Everglades National Park | CHEKIKA DAY USE AREA

Dilapidated buildings at Chekika Day Use Area

Dilapidated buildings at Chekika Day Use Area

The Chekika Day Use Area has been closed since 2013, and there are no plans to reopen it. According to the official Everglades National Park website, groups can still access the area with a permit, though after seeing the deteriorated state of the park, why anyone would want to do so is beyond me. When I visited the gate was open, though there were some motorcycle guys in the parking lot joking that “the gate was open when we got here,” as if they busted it open (this was not the case). I walked around the place, because after all, the gate was open. I don’t really suggest doing so because it is probably illegal, plus the boardwalk to the picnic area is falling down and overgrown with who-knows-what. The grass is tall, a perfect place for not only ticks, but also snakes.

Boardwalk to the picnic area

Boardwalk to the picnic area

Chekika was supposedly closed due to budget cuts. However, I found a sign that read “Area Closed Until Further Notice Due to Needed Wastewater Treatment System Repairs” along with some notebooks from a university that was doing as study on toxic chemical waste. I’m guessing that the place is contaminated and the National Park Service does not have the money to clean it up. Ironically for an organization with no money, the lights were still on in one of the dilapidated buildings located on the property. I turned them off when leaving.

Wastewater tanks

Wastewater tanks

Area Closed sign

Area Closed sign

Interior of one of the vandalized buildings

Interior of one of the vandalized buildings

Old bulletin board

Old bulletin board

Chekika only became part of Everglades National Park in 1991 when the park was expanded (1989) to include the Shark Valley area. The land was originally purchased by Samuel Grossman back in 1917. He attempted to raise tomatoes and then later drilled for oil. Both ventures were unprofitable. When drilling for oil, the Upper Floridian freshwater aquifer was punctured and water smelling of sulfur rose from the well. To contain the water, a soil dike was built, and this became a swimming lake. As water overflowed this lake, two additional fishing ponds were created.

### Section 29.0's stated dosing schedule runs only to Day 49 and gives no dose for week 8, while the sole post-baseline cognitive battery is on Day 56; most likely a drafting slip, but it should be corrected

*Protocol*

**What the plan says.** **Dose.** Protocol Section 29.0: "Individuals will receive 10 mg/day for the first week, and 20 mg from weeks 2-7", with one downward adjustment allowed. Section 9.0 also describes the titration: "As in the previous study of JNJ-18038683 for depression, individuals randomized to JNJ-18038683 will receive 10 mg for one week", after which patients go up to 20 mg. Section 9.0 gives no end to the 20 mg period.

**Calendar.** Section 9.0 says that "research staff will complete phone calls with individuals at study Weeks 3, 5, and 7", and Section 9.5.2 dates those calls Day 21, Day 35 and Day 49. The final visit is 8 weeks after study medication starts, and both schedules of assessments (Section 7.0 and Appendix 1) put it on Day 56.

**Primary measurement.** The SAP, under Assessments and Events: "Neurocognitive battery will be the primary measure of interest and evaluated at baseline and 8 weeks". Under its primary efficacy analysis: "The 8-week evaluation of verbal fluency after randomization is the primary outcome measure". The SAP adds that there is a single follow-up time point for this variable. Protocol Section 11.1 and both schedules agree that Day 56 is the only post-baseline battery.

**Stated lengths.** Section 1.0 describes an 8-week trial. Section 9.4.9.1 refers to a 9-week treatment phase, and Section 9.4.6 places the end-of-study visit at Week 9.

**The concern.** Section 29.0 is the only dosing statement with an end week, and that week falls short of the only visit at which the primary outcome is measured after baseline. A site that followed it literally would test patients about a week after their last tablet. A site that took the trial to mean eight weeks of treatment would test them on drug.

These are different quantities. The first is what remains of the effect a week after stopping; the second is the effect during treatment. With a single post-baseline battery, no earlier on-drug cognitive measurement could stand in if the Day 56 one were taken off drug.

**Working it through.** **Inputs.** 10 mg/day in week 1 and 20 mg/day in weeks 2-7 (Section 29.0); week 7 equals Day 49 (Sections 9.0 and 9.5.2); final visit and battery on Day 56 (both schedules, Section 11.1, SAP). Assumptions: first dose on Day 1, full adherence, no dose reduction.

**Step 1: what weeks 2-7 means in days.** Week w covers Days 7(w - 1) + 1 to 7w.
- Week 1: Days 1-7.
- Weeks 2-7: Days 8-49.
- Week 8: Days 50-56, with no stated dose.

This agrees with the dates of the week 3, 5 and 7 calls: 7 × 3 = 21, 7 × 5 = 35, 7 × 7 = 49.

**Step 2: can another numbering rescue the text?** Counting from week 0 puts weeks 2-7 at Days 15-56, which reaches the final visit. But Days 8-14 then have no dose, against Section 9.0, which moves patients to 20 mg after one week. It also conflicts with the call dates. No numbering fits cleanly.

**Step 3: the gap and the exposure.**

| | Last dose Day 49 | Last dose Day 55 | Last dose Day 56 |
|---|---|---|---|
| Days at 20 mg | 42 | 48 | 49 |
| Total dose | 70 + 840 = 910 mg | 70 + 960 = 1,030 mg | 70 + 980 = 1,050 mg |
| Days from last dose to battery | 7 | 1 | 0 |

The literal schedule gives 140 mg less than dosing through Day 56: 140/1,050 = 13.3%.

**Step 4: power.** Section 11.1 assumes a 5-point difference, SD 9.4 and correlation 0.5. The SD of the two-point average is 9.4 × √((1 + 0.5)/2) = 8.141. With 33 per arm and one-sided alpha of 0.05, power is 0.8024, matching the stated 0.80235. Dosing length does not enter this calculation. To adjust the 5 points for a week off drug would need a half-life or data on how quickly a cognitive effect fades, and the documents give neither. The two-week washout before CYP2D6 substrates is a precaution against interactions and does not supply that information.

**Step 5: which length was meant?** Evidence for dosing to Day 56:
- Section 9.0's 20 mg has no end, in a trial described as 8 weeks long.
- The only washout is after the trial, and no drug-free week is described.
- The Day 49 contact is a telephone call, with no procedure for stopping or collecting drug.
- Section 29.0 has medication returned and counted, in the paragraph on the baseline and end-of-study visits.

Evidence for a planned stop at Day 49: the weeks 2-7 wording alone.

In the early 1950s, Mark Grossman landscaped the area, built a structure around the well to create a fountain, and opened a park for the purpose of bathing in the mineral springs. The park was called Grossman Mineral Springs and Lake Chekika.

In 1970, the state of Florida purchased the land and opened the Grossman Hammock State Park, renamed Chekika State Recreation Area in 1974. The state donated the land to the National Park Service, and in 1991 it became part of Everglades National Park.

The Chekika Day Use Area provided visitors with picnic tables and a few trails. I believe there was a campground in the early years, and certainly there was one when it was a state park. The last reference to a campground I found noted that it was closed in 2000 due to damage from Hurricane Irene the year before. The “Area Closed” sign mentioned early is headlined with the words “Chekika Campground.” You can see the old campsites back in the woods.

Gator hole

Gator hole

When I left, I made it a point to examine the gate. It had been busted open, but not recently. There was no sign stating that the park was closed, though today everything maybe be fixed up and posted.

Photos on this page were taken in 2015, so I imagine it has only gotten worse.

Dilapidated buildings at Chekika Day Use Area

Dilapidated buildings at Chekika Day Use Area

Electric power is still on in the vandalized buildings

Electric power is still on in the vandalized buildings

Old exhibit

Old exhibit

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Last updated on December 31, 2019
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